More often than not I swallow hard and let the negative word fade away. My kids are better off as a result, and my role as a father isn’t diminished in the process.
Being a dad is all about battles – the ones you pick and the others you quickly hoist the white flag over before a verbal shot is fired.
It’s like marriage, in a way. The power structure is far different, though, requiring a benevolent dictatorship rather than a representative democracy.
My boys are constantly in motion, from the time they toddle out of their bedrooms in the morning to those last few moments where they rage, rage against the dying of the night light. They want to eat the wrong things, use tools the wrong way and even pet the dog in a way that makes her cross.
I could shut them down at every turn, and frankly I do when it comes to our beleaguered puggle, Janey Girl. The rest of the time I quickly do a damage assessment and try my best not to tell them “no.”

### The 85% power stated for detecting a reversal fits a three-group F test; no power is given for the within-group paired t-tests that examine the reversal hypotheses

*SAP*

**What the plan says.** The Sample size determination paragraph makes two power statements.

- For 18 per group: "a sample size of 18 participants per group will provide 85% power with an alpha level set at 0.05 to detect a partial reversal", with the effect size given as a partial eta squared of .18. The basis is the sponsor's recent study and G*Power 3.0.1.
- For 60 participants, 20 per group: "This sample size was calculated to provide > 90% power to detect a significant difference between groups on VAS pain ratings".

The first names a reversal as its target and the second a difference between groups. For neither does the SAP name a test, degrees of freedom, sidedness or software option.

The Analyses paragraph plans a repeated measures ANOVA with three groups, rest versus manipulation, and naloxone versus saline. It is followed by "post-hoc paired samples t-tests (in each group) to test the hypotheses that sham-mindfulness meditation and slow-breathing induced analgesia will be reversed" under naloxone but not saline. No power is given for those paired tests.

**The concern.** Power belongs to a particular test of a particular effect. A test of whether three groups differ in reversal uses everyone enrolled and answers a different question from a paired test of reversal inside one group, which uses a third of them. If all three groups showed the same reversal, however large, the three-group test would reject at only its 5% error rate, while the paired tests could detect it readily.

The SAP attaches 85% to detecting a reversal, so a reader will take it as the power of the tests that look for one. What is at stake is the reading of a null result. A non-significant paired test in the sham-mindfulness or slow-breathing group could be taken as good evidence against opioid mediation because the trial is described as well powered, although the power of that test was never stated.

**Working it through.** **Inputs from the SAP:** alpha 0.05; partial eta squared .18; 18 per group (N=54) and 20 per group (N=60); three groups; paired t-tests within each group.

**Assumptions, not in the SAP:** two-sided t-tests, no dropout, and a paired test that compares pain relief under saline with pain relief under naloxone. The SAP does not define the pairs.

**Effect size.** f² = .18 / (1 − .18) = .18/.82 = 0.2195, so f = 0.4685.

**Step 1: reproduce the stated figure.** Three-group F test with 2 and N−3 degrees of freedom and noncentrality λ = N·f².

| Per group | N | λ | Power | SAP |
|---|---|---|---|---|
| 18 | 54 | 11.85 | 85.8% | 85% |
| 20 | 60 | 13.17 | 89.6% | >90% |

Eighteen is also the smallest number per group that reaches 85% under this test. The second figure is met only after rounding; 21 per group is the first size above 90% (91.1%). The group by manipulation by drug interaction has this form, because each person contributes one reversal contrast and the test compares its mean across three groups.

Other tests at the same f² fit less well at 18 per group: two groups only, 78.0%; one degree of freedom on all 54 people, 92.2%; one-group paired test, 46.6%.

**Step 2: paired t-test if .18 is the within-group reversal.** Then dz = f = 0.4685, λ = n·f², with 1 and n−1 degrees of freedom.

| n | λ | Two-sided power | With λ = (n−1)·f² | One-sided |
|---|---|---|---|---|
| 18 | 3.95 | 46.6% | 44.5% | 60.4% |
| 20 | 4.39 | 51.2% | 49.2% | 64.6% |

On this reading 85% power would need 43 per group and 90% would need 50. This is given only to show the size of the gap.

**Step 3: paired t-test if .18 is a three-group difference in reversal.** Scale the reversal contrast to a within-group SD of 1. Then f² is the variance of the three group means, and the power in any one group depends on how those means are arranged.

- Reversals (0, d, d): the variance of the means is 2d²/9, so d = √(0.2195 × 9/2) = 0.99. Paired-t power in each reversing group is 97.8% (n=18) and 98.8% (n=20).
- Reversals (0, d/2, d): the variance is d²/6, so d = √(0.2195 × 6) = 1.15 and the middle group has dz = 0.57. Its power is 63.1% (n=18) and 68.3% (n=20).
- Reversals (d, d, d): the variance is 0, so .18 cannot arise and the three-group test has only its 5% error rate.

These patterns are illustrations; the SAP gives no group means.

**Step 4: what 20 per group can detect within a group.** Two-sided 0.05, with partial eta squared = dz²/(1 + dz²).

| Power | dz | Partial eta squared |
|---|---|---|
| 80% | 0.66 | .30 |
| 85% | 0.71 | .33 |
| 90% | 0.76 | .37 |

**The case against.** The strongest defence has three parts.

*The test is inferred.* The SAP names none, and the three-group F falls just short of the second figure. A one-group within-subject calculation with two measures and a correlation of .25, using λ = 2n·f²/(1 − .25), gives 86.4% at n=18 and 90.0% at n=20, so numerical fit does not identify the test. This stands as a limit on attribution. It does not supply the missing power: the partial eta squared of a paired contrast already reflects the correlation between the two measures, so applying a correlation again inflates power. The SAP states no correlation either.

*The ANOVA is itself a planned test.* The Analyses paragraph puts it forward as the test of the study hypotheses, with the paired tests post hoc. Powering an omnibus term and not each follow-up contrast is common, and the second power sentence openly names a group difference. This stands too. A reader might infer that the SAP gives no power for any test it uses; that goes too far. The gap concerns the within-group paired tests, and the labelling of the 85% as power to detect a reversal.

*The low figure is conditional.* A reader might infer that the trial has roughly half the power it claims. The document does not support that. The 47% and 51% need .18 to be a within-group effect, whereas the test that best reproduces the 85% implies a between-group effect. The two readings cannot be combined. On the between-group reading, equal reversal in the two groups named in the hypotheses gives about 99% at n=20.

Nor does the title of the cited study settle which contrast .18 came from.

Am I spoiling them? Potentially, sure. I’m also letting them be themselves, find their own boundaries and question their surroundings. What’s the worst fallout from Elijah drinking milk out of a bowl, Janey Girl style? Will he want to do so daily, or is it a childish whim to be satiated by a single serving?
Elijah loves his new soccer cleats so much that he wants to sleep with them. Every night (so far). It makes my teeth hurt to see him crawl into bed wearing them, but does it really matter? His infatuation will likely last another week – maybe less. And then it’s over. He still sleeps soundly, and in no time he’ll find the very idea of sleeping in his shoes to be absurd. So why tell him “no” now?
It may sound easier to shelve the word “no” as often as I do. It’s actually harder in practice, but my kids are worth it.